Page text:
Institute for War and Peace Reporting | Giving Voice, Driving Change
Dagestan's Capital Bursts With Migrants
Patimat Tagirova and Magomed Aliev moved to the Dagestani capital Makhachkala with their two young sons from the mountains of the Tsumadin district. Since they couldn’t afford to buy a house, they decided to build one for themselves on the outskirts of the city.
In his home village, Magomed worked at the local hydroelectric plant until 1991, when the management stopped paying his wages. Eventually the family had to leave because there was no other work to be found.
The family is among tens of thousands of poor rural Dagestanis who are swelling the city and stretching its resources to breaking point. A recent census found that the population of Makhachkala now stands at 545,000 people, compared with just 337,000 in 1989 – a staggering increase of more than 60 per cent.
The newcomers are desperate for work and improvise as best they can to find places to live. Magomet and Patimat bought an allotment on the edge of the city and started to build their home there, although at the moment it is illegal to build on a plot intended for agriculture.
They are trying to obtain a “homestead certificate”, which would make it legal for them to build on the plot and reside permanently in Makhachkala. But the rumour is that getting the paperwork alone would cost around 2,000 US dollars.
“We can’t afford it,” sighed Magomed. They are already paying for utilities and are being asked to pay for sewerage as well.
“We are expecting a visit from the local police at any time,” said Magomed. “Unlike registered local residents, they won’t even give me a free X-ray at the local day clinic, because I have no local registration stamp in my passport. Thank God we are all in good health, and have no need of medical services.”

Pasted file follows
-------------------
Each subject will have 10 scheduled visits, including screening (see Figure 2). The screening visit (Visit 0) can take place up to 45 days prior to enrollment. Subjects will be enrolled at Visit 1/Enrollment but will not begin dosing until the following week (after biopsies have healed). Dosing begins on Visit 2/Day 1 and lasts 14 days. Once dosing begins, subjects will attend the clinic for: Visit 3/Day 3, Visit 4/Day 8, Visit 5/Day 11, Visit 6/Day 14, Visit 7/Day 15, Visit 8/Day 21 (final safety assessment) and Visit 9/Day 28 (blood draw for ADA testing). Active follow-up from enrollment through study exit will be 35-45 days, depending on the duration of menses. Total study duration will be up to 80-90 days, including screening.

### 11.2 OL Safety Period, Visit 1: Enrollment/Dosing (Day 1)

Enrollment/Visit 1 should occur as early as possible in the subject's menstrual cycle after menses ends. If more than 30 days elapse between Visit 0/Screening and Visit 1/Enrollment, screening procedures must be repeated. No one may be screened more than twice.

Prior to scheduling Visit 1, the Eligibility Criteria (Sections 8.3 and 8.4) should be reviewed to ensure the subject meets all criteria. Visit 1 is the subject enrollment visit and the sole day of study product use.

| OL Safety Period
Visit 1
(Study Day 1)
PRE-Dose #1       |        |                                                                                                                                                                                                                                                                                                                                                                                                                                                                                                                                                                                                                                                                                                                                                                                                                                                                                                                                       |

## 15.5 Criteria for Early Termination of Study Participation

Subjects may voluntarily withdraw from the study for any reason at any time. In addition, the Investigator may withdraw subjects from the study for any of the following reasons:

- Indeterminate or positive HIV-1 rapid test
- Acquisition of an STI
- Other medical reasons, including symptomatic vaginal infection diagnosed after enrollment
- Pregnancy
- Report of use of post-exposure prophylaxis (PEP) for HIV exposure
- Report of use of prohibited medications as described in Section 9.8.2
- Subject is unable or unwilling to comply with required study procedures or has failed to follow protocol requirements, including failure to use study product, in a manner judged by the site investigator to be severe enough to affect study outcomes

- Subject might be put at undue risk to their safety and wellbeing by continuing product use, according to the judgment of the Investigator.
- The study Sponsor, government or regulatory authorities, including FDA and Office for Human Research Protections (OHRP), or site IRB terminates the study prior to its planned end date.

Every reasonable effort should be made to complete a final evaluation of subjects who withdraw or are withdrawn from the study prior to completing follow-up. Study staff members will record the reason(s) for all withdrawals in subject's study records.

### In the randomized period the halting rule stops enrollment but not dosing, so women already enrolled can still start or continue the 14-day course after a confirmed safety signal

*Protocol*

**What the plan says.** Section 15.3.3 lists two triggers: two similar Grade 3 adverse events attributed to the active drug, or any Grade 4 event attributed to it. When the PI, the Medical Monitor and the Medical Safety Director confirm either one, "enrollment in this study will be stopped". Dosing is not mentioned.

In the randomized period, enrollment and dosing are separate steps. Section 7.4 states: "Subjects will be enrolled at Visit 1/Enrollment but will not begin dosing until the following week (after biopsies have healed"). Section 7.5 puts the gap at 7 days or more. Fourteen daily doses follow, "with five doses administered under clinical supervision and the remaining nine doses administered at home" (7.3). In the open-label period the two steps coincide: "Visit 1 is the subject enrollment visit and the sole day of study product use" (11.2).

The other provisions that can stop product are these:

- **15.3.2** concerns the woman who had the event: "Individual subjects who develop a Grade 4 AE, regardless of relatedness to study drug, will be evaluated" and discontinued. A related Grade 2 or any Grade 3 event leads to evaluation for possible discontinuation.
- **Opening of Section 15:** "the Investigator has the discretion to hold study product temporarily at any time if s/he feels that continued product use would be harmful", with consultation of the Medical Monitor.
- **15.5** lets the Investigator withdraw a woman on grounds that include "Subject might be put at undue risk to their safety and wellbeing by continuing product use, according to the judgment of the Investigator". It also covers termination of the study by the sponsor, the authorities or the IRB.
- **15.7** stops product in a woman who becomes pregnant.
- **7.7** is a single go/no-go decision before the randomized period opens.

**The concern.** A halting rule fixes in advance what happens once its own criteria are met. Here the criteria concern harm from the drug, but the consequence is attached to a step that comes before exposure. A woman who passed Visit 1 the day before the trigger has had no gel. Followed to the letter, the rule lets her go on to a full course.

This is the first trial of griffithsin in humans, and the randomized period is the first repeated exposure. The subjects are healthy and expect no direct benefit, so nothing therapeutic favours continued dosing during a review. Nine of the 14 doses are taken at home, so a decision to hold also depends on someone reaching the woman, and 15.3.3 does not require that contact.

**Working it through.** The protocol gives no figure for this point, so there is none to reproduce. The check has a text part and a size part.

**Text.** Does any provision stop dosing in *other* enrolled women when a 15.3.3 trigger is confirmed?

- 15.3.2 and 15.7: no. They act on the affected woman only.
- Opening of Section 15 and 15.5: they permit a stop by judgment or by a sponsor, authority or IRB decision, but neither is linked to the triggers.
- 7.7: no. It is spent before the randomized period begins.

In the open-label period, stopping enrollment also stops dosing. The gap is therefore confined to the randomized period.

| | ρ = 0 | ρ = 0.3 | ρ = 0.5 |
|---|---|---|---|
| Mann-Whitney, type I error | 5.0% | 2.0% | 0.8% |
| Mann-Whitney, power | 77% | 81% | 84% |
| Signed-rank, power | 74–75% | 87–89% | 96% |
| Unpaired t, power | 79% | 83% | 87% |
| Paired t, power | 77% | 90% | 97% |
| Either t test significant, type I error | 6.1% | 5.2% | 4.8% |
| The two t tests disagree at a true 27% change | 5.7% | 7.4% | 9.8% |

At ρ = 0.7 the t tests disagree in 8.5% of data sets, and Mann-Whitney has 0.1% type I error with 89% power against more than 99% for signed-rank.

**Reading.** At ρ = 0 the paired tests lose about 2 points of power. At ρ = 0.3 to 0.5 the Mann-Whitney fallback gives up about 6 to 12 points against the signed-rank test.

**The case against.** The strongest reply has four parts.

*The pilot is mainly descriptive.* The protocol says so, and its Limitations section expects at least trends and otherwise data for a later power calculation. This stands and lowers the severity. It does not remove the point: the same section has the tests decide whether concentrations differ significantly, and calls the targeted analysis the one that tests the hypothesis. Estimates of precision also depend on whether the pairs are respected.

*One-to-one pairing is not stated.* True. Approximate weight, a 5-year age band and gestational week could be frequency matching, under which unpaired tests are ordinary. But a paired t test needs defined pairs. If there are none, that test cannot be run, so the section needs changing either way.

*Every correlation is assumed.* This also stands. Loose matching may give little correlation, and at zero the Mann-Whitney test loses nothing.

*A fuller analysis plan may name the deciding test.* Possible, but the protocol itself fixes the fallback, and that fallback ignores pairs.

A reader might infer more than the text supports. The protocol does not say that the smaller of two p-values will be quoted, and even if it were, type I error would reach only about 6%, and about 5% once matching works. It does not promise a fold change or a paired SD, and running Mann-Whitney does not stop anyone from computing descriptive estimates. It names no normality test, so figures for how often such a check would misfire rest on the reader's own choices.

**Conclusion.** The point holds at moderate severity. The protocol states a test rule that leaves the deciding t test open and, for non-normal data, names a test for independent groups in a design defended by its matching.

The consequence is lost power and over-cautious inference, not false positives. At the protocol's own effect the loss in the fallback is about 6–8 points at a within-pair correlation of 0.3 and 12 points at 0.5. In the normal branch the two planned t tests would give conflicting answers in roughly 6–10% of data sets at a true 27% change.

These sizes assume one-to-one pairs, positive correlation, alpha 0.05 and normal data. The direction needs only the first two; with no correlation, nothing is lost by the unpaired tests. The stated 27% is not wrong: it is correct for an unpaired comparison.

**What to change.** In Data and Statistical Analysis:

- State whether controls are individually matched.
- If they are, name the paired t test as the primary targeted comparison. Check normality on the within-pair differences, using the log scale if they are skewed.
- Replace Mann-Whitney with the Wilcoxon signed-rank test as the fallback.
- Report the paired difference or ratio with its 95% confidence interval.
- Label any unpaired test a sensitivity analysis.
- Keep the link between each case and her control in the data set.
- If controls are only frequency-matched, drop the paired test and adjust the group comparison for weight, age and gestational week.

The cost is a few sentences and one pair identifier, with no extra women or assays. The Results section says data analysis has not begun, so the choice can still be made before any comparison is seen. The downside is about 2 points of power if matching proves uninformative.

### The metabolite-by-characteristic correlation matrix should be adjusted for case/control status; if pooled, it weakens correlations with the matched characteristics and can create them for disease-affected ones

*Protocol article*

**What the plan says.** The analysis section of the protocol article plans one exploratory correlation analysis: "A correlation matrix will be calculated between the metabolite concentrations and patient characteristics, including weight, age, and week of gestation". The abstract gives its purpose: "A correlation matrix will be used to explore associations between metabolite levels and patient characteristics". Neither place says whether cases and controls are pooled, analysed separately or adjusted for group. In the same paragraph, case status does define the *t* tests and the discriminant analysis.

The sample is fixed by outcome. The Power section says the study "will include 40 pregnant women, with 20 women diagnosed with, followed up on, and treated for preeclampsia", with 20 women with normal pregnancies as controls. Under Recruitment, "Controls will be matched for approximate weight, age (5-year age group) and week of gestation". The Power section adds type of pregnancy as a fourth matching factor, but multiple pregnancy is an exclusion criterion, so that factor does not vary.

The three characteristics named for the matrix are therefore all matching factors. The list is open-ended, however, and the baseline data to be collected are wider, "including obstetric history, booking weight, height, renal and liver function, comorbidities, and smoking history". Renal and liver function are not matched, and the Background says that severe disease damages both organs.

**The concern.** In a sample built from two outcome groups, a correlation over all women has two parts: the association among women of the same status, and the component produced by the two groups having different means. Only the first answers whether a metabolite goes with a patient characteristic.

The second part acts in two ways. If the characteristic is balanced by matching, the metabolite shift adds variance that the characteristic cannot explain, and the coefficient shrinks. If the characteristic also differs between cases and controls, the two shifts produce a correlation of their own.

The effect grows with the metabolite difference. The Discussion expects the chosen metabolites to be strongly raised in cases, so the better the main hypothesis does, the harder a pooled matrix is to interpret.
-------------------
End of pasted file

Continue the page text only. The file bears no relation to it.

Every year, 10 to 15 families move down to the city from Magomed’s home village alone. All are in the same position – none is officially registered to live there. They have left behind a village almost entirely inhabited by old people.
Patimat said another village in their district, Aknada, is now completely abandoned.
The city authorities are trying to control the flood of internal migrants. Makhachkala’s powerful mayor, Said Amirov, has issued a directive ordering tighter controls on resettlement in the city.
“More than 165,000 people have moved to Makhachkala in the past ten years,” the directive warned. “Most of them live here without registration, using utilities, health and social services illegally and not paying tax. As a consequence, social tensions are growing in the city, crime is on the rise, and pressure is mounting on the job market and the city’s economy”
Deputy mayor Abdurakhman Gusseinov estimates that Makhachkala is losing around 40 million roubles, 1.3 million dollars, a year from supporting unregistered settlers. But he said it would be illegal for the authorities to stop resettlement, so the focus is on legalising those who have arrived.